These Guidelines refer to the following.
- Territory of the survey. According to paragraph 3.3 of the above-mentioned enactment: “It is desirable to cover at least six localities of the Russian Federation with the survey. At the same time, it is a good idea to conduct the survey in the cities of Moscow and St. Petersburg. The right holder chooses the remaining localities independently, based on the territory where the goods are sold to a greater extent, the peculiarities of production of the goods and other indicators.
- Number of respondents. According to paragraph 3.4 of the Guidelines, it is advisable that the number of respondents interviewed should be not less than: “... 500 in any two localities and less than 125 in every other locality.” The maximum number is unlimited.
- Questions, the presence of which is a priority in the study (paragraph 3.6 of the Guidelines):
- whether the consumer is aware with the trademark;
- which person, in its opinion, is the owner of the trademark or the manufacturer of goods marked with this trademark;
- how long has the consumer been aware of the trademark;
- the source of information about this trademark for the respondent.
Sociological survey as evidence of the presence or absence of trademark similarity and confusion in the minds of consumers
Currently, there are no legal provisions governing the procedure for conducting sociological research in this area. There is no uniformly described methodology or list of questions to be posed. Drawing an analogy with a survey in the field of notorious trademarks, we can assume that it is appropriate to ask the following questions:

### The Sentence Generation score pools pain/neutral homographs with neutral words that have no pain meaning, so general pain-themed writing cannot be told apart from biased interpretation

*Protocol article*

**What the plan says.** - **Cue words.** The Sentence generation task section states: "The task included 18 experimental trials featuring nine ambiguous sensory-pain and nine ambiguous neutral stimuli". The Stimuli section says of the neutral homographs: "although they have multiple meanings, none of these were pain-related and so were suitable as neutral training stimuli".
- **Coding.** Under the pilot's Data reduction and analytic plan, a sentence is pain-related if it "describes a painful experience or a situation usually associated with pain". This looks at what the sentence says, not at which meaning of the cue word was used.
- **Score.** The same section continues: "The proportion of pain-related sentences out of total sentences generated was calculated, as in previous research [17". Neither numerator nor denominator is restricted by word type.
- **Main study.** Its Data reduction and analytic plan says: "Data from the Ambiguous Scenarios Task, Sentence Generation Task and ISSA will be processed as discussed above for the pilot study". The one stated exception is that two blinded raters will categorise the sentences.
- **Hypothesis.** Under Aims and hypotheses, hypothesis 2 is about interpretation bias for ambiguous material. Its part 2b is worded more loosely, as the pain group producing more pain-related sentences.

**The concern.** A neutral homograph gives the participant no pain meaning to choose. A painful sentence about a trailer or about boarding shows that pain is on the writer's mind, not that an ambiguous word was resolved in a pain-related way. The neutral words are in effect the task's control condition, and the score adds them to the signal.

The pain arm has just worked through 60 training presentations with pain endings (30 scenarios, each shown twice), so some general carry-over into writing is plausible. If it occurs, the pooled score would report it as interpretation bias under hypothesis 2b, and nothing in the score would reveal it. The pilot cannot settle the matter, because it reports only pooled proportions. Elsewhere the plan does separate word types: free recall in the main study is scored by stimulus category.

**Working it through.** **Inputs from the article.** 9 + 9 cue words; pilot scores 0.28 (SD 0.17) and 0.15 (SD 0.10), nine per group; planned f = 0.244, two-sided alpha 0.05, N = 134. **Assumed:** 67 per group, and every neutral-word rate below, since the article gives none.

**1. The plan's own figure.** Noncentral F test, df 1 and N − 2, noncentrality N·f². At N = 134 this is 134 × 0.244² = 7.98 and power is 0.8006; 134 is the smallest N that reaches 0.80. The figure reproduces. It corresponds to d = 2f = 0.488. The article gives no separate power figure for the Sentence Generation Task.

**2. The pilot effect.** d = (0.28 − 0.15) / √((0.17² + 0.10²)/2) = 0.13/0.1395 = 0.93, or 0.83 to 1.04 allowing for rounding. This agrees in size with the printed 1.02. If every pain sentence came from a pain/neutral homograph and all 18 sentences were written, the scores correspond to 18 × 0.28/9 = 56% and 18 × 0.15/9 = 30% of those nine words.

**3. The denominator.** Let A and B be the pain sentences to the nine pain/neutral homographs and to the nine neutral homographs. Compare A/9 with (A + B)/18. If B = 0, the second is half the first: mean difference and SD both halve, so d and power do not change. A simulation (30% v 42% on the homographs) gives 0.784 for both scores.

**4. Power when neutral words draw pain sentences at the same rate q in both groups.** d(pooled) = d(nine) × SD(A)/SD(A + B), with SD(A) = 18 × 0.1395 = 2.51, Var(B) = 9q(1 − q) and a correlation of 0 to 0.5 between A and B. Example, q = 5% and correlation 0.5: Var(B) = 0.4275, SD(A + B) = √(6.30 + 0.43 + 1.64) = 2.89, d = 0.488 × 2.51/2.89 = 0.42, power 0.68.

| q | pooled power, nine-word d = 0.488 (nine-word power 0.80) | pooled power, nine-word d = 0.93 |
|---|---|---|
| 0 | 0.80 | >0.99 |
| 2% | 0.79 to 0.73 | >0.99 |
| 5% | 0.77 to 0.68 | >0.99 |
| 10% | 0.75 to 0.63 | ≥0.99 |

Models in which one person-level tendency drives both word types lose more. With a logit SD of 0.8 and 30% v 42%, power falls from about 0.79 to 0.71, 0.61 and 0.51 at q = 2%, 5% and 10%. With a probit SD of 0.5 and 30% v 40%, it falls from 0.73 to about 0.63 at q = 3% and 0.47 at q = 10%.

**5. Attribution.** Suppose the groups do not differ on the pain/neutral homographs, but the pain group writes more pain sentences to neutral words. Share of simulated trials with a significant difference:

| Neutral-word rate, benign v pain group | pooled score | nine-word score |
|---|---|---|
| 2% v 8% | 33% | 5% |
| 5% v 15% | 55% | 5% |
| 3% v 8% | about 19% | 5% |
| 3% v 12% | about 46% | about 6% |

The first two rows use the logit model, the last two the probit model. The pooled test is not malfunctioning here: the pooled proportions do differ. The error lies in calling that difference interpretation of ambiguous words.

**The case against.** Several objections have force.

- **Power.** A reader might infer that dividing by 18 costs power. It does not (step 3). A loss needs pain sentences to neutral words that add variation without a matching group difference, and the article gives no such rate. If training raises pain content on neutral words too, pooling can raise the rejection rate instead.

- Whether the consumer is aware with the trademark;
- Whether the consumer knows which company owns the trademark;
- What is the source of information about the trademark;
- Whether the presented trademarks seem similar to each other;
- Does it seem to the consumer that he or she could confuse these marks if they were on goods in the same range of products.
The results of the survey are attached as evidence of the person’s perception. The authorized body has the right to take into account the results of a sociological survey, but they do not necessarily influence the decision made.
To summarize the above, it is worth noting the following:
- Conducting a sociological survey is optional. The interested person has the right to conduct a survey, and the authorized body has the right to take the results of the survey into account. At the same time, there are no obligations of the designated subjects in this field.
- There are no strictly established requirements to the order of conducting sociological surveys or a clearly described list of questions to be answered by respondents.
- The results of a sociological survey provide data on the perception of the trademark by the end user, which helps the competent authorities to conclude on the presence or absence of similarities between trademarks, as well as to assess the recognizability of the designation and the existence of a connection in the perception of consumers between the trademark and the goods.
1Order of the Ministry of Economic Development of Russian Federation of June 1, 2001 No. 74 On Approval of Guidelines on Conducting Consumer Surveys on Publicity of Trademark in Russia.
Head of Trademark Department / Trademark Attorney Reg. № 1258 / Patent Attorney of the Russian Federation / Eurasian Patent Attorney Reg. № 63